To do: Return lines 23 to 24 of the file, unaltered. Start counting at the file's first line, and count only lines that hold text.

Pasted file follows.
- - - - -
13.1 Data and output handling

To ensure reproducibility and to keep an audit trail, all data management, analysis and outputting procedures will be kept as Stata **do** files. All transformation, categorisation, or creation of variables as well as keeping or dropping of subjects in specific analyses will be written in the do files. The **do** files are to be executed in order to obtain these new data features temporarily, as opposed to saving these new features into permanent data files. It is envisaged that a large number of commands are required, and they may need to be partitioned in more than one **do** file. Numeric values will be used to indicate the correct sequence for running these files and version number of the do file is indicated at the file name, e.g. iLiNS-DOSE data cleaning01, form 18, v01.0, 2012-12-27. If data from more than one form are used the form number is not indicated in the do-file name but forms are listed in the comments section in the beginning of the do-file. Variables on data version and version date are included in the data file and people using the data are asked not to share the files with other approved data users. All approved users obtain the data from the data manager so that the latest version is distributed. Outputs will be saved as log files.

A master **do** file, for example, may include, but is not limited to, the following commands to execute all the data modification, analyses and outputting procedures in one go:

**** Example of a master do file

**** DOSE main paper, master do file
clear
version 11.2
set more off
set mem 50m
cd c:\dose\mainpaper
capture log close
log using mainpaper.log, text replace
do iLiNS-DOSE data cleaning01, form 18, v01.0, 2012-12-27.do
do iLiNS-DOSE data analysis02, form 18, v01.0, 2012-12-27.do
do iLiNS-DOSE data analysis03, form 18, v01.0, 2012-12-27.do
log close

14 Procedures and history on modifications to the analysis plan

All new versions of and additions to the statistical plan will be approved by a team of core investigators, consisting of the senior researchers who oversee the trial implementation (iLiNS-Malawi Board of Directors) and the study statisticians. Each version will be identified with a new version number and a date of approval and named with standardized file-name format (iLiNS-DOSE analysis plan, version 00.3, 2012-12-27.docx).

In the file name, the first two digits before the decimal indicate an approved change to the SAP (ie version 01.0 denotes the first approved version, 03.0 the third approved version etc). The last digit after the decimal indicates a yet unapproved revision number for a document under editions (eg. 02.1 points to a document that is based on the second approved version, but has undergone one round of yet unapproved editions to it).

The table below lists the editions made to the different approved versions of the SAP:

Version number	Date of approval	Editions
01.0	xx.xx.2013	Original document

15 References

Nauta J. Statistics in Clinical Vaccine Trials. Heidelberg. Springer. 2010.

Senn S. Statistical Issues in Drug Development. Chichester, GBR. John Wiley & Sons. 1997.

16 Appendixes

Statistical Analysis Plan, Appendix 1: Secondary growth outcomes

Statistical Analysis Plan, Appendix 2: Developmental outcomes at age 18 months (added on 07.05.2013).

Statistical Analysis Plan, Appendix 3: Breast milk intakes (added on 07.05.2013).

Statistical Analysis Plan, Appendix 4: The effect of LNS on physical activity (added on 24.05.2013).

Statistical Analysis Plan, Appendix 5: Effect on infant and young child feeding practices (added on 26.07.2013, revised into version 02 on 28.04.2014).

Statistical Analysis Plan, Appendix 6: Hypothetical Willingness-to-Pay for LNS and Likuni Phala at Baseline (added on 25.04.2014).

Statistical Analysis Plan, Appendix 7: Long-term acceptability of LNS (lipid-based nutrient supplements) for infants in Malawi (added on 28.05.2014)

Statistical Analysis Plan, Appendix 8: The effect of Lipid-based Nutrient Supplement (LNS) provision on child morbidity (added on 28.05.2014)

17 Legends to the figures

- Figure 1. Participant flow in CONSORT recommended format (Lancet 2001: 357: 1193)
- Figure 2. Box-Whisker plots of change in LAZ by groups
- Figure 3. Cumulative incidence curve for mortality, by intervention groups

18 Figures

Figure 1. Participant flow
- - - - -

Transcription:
15 References

Nauta J. Statistics in Clinical Vaccine Trials. Heidelberg. Springer. 2010.